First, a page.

One of the most important steps in putting a mobile security plan or strategy in place is identifying what it is you want to protect. “Organisations have to understand what their most critical assets are and devise a plan to protect them”, says Dr Kiss Kalló. “They also have to know where they are; are they on mobile devices, on the network, or in the cloud? That’s the starting point.”

He stresses that it is not just about technology. “It starts with the people in the organisation and they have to be educated about mobile security risks. The top management also has to acknowledge the importance of having a security strategy. There must be proper interworking between departments where each one has its own security plan in place but they work together cohesively to implement the overall strategy. The final part is technology. Organisations have to work with their technology partners to look at all layers of technology and put in place a protective shield to cover them. Data has to be protected wherever it is stored – on the network, in a datacentre or in the cloud.”

John Clancy points to a number of different technology elements which can make up a protective shield. The first is what is known as containerisation. This involves the creation of a partition in the device’s memory allowing personal and sensitive corporate data to be stored in different places. “If the device is lost or compromised the encrypted corporate data can be wiped preventing it from getting out to the public realm.”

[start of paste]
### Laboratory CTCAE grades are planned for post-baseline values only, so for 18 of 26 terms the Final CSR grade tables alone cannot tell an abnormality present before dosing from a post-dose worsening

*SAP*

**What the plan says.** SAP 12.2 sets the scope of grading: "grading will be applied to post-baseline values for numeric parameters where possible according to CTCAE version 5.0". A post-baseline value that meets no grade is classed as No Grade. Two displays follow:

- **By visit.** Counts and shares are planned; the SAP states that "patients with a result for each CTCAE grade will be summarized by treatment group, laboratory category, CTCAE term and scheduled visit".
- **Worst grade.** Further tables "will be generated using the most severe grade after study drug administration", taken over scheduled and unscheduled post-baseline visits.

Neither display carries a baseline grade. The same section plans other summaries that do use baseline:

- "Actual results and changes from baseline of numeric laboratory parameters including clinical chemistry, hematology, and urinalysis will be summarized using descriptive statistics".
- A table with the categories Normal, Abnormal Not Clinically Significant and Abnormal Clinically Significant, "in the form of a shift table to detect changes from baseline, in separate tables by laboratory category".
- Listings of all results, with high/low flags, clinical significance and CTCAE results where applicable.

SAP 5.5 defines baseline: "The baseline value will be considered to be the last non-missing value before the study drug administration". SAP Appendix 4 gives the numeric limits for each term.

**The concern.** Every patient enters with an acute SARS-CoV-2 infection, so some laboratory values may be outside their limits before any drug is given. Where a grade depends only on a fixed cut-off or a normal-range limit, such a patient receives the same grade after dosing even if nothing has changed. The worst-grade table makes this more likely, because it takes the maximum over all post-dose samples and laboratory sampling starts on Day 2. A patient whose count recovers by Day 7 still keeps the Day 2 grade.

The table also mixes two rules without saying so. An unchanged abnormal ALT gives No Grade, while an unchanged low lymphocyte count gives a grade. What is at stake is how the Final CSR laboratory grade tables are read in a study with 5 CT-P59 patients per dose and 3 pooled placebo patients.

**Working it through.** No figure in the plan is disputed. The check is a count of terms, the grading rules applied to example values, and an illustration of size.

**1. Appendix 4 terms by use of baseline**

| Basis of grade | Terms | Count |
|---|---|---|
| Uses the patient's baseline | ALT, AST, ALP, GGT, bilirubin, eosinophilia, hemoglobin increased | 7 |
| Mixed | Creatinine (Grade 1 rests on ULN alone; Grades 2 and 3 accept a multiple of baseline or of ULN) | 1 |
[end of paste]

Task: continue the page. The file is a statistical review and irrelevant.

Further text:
The second element is a service like Vodafone’s Secure Device Manager which allows for multiple devices to be managed remotely. “It’s an over the air app which can lock down the device and wipe it if necessary. You can also use it to do things like turn off the camera in certain geographic areas.”

The third is the use of virtual private networks to create secure data paths between the mobile devices in the field and the organisation. “A lot of public service bodies now only send data over encrypted data paths”, Clancy notes.

The implementation of such a plan can be made much easier by working with service providers says Dr Kiss Kalló. “We can configure multiple devices for groups of employees with the same profiles. We can set data usage limits and rules, traffic limits, countries where the device can and can’t be used, and prevent them from being used to access malicious sites. We take away the complexity for customers. When a customer employee gets a new device, they don’t have to enter their Gmail address or any other information or load any apps to configure the device; it works straight out of the box.”